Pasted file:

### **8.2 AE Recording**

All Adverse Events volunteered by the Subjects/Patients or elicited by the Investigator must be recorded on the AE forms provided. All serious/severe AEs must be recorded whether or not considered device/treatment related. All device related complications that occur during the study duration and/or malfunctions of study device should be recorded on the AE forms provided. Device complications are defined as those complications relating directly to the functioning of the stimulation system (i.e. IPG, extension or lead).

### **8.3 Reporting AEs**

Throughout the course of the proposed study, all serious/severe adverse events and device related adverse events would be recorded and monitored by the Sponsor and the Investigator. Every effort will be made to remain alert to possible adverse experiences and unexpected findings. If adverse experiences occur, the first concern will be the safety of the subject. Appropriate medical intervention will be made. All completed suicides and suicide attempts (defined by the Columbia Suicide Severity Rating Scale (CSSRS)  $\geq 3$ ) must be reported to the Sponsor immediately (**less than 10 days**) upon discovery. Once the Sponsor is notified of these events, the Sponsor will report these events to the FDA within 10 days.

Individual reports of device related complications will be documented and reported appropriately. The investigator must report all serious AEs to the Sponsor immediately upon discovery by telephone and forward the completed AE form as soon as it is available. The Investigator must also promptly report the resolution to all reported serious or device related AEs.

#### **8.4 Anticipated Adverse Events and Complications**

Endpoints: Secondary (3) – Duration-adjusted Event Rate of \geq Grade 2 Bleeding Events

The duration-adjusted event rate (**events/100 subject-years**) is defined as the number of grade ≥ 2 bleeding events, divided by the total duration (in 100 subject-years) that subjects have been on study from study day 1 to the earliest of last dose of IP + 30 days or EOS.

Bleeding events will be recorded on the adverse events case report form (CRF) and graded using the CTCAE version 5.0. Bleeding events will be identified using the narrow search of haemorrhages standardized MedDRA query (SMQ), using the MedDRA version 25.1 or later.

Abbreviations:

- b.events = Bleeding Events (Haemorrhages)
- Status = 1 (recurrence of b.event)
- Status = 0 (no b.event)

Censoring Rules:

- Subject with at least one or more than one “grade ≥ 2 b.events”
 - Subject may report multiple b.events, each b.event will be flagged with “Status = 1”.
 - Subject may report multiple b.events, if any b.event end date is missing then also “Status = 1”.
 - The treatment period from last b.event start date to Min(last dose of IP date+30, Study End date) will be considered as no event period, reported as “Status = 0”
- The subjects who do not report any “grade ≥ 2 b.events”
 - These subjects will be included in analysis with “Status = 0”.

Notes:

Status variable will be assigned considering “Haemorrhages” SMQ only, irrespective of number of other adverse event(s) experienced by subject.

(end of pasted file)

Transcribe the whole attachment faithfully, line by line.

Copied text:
### **8.2 AE Recording**

All Adverse Events volunteered by the Subjects/Patients or elicited by the Investigator must be recorded on the AE forms provided. All serious/severe AEs must be recorded whether or not considered device/treatment related. All device related complications that occur during the study duration and/or malfunctions of study device should be recorded on the AE forms provided. Device complications are defined as those complications relating directly to the functioning of the stimulation system (i.e. IPG, extension or lead).

### **8.3 Reporting AEs**

Throughout the course of the proposed study, all serious/severe adverse events and device related adverse events would be recorded and monitored by the Sponsor and the Investigator. Every effort will be made to remain alert to possible adverse experiences and unexpected findings. If adverse experiences occur, the first concern will be the safety of the subject. Appropriate medical intervention will be made. All completed suicides and suicide attempts (defined by the Columbia Suicide Severity Rating Scale (CSSRS)  $\geq 3$ ) must be reported to the Sponsor immediately (**less than 10 days**) upon discovery. Once the Sponsor is notified of these events, the Sponsor will report these events to the FDA within 10 days.

Individual reports of device related complications will be documented and reported appropriately. The investigator must report all serious AEs to the Sponsor immediately upon discovery by telephone and forward the completed AE form as soon as it is available. The Investigator must also promptly report the resolution to all reported serious or device related AEs.

#### **8.4 Anticipated Adverse Events and Complications**

Endpoints: Secondary (3) – Duration-adjusted Event Rate of \geq Grade 2 Bleeding Events

The duration-adjusted event rate (**events/100 subject-years**) is defined as the number of grade ≥ 2 bleeding events, divided by the total duration (in 100 subject-years) that subjects have been on study from study day 1 to the earliest of last dose of IP + 30 days or EOS.

Bleeding events will be recorded on the adverse events case report form (CRF) and graded using the CTCAE version 5.0. Bleeding events will be identified using the narrow search of haemorrhages standardized MedDRA query (SMQ), using the MedDRA version 25.1 or later.

Abbreviations:

- b.events = Bleeding Events (Haemorrhages)
- Status = 1 (recurrence of b.event)
- Status = 0 (no b.event)

Censoring Rules:

- Subject with at least one or more than one “grade ≥ 2 b.events”
 - Subject may report multiple b.events, each b.event will be flagged with “Status = 1”.
 - Subject may report multiple b.events, if any b.event end date is missing then also “Status = 1”.
 - The treatment period from last b.event start date to Min(last dose of IP date+30, Study End date) will be considered as no event period, reported as “Status = 0”
- The subjects who do not report any “grade ≥ 2 b.events”
 - These subjects will be included in analysis with “Status = 0”.

Notes:

Status variable will be assigned considering “Haemorrhages” SMQ only, irrespective of number of other adverse event(s) experienced by subject.